In the PNAS Early Edition this week, Jeremy Miller, Steve Horvath, and Daniel Geschwind at the University of California, Los Angeles, report their systems-biology approach, "using weighted gene coexpression network analysis on more than 1,000 microarrays from the brain," to characterize gene expression divergence between mice and humans. Overall, the trio found the "global network properties of the brain transcriptome" to be "highly conserved" between species, although they did identify "several robust human-specific modules, including one strongly correlated with measures of Alzheimer's disease progression across multiple data sets," the authors write.
Investigators at the Institut National de la Recherche Agronomique in France suggest that β-D-glucuronidase "uncovers a core adaptive function of the human intestinal microbiome," in the PNAS Early Edition. In examining the gut microbes of 11 individuals, the team found the β-D-glucuronidases (H11G11-BG) to be present in each. The authors conclude that their functional metagenomic study "revealed a class of BGs that may be part of a functional core specifically evolved to adapt to the human gut environment with major health implications."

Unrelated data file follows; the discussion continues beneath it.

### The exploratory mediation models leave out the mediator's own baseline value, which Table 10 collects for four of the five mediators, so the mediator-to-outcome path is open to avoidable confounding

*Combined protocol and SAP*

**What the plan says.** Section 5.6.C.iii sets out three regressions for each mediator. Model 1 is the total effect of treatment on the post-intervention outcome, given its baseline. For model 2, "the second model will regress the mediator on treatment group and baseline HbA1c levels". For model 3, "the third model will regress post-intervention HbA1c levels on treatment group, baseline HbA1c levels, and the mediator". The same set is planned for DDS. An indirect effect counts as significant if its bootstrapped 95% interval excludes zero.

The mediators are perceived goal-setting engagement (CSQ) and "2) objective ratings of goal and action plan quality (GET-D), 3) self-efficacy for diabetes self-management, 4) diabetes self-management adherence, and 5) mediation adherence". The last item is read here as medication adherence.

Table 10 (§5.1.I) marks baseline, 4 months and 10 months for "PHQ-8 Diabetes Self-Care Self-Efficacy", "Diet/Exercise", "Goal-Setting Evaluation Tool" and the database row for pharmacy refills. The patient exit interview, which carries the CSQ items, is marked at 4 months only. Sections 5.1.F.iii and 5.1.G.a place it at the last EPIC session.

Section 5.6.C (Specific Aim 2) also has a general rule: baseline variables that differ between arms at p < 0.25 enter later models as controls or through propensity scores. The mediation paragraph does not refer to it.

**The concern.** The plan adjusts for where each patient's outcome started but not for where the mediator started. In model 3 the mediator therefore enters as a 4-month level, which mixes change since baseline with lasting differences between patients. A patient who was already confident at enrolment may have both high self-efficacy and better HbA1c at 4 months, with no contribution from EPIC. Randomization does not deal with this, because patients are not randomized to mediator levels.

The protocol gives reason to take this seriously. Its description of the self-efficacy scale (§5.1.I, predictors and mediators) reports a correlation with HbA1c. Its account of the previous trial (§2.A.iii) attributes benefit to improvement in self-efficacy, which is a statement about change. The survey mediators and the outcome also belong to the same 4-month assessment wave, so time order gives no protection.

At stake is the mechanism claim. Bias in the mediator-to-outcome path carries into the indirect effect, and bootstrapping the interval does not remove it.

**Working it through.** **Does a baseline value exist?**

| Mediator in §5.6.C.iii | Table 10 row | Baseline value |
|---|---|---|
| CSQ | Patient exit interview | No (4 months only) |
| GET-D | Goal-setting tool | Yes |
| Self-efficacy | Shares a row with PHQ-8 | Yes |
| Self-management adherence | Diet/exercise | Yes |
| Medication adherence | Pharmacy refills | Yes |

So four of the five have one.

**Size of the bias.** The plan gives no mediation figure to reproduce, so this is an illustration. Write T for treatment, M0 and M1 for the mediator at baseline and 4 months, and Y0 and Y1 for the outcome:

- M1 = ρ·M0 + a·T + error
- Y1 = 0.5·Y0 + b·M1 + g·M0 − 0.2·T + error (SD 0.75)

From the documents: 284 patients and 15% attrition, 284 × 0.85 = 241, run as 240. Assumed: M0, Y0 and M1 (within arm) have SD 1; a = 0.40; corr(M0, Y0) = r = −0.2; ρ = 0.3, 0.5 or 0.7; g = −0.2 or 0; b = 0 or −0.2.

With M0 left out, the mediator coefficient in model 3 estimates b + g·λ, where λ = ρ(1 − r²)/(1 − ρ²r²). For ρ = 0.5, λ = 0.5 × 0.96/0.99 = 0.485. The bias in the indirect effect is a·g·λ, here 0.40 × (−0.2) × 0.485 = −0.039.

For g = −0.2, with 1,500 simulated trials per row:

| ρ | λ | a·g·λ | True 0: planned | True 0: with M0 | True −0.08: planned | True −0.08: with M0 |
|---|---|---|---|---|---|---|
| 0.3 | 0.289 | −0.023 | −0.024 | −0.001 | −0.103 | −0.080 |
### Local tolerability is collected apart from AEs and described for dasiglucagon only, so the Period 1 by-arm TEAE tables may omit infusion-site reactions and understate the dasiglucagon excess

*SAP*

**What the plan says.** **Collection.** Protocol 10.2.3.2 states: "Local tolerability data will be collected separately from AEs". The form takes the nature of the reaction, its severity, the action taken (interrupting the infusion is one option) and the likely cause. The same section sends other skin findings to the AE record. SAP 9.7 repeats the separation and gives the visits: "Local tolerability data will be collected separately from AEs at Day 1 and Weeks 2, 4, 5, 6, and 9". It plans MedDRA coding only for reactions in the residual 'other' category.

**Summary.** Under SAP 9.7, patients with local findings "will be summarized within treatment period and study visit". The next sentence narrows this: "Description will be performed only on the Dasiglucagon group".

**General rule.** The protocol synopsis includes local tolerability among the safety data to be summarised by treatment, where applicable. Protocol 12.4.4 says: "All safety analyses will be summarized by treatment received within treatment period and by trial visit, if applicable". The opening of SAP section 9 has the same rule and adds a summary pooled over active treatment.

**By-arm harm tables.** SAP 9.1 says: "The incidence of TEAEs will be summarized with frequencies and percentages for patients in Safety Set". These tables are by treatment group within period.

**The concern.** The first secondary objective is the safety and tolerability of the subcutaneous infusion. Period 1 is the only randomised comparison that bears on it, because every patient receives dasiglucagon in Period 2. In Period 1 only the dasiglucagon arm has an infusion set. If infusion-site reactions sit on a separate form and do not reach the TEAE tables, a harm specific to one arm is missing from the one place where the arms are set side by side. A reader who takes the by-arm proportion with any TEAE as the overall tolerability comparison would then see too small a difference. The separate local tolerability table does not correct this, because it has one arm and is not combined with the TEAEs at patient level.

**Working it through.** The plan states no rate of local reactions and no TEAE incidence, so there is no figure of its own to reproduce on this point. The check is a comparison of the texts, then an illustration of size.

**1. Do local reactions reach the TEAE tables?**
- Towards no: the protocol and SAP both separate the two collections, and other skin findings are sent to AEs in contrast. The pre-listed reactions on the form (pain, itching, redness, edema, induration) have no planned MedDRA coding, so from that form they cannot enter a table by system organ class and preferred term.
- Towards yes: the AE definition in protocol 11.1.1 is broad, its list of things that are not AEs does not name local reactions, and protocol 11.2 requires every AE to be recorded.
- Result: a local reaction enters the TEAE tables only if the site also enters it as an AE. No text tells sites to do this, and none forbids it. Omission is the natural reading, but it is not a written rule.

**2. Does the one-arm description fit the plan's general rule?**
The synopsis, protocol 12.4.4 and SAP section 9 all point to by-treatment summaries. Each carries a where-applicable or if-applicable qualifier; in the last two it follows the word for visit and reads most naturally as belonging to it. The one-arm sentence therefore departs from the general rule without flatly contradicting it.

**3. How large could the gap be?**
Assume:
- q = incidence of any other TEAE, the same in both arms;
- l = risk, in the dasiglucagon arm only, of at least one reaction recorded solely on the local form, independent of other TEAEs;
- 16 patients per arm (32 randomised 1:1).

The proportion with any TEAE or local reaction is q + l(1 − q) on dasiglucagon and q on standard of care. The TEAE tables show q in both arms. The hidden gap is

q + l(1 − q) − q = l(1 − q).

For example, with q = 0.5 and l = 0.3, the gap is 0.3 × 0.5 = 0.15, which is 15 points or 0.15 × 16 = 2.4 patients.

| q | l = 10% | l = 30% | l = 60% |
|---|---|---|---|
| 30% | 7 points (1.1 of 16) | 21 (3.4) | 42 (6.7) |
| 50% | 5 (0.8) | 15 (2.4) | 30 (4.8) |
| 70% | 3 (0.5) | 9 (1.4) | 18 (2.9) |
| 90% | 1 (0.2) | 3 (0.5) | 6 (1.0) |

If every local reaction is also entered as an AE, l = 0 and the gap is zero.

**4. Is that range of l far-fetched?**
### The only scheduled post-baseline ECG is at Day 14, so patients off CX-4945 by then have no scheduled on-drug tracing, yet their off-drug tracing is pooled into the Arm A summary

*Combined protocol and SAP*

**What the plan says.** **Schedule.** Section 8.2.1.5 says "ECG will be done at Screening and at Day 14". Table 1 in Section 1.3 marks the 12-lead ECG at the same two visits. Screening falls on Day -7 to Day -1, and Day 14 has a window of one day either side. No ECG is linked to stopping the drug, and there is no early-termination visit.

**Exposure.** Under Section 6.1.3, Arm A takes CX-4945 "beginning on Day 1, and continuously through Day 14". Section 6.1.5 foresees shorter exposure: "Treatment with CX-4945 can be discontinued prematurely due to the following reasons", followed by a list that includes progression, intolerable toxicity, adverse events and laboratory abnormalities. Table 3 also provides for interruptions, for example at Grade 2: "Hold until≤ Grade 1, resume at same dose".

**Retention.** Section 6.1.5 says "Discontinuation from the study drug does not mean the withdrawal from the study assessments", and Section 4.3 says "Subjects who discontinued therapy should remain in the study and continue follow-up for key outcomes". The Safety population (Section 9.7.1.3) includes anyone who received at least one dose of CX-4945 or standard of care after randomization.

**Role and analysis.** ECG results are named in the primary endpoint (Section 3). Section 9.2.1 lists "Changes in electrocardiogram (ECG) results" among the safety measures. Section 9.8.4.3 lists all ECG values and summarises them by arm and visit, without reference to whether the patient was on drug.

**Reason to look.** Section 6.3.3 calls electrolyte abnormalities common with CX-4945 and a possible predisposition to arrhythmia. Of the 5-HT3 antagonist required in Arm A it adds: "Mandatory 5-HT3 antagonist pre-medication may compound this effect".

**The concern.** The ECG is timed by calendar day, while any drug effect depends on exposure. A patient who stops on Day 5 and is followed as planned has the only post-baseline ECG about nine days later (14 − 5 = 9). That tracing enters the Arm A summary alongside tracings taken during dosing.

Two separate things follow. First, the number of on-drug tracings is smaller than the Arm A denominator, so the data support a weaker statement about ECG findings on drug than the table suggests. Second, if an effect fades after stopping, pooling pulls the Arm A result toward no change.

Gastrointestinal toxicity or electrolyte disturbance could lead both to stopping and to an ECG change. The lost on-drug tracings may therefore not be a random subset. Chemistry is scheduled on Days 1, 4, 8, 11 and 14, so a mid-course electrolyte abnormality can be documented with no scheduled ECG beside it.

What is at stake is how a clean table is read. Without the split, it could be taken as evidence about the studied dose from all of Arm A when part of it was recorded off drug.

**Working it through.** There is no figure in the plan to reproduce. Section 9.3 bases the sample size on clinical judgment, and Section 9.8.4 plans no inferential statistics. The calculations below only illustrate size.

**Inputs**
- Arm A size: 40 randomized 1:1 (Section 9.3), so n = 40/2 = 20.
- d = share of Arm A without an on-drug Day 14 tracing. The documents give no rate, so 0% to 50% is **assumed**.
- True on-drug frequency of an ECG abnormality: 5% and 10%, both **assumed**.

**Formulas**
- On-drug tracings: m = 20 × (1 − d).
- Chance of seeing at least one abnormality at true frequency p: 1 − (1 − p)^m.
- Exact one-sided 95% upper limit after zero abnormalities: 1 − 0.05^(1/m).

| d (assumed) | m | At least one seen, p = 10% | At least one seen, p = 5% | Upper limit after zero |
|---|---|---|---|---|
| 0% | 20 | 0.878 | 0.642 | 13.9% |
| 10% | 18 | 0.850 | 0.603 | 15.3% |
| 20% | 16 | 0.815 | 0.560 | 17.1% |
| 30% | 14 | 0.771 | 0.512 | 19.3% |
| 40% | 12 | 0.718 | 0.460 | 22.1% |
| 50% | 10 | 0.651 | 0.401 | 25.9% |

Researchers at Affymetrix, the Lawrence Berkeley National Laboratory, and Stanford University present their microarray-based "high-throughput method for analyzing methylation of CpGs in targeted genomic regions" in this week's PNAS. Their new method "relies on selective enrichment of the regions to be assayed by target amplification by capture and ligation" — or mTACL — to generate "quantitatively accurate" and "highly reproducible" measurements using nanogram amounts of DNA. In short, "mTACL is a platform for profiling the state of methylation of a large number of CpG in many samples in a cost-effective fashion," the authors write.
Also in PNAS this week, Mary-Claire King and colleagues at the University of Washington in Seattle report their "detection of inherited mutations for breast and ovarian cancer using genomic capture and massively parallel sequencing," in an effort to determine whether a genomic assay — designed to capture mutations in 21 genes, including BRCA1 and BRCA2 — would be "accurate, thorough, and cost-effective." King et al. write that their approach generated "zero false-positive calls of nonsense mutations, frameshift mutations, or genomic rearrangements for any gene in the test samples."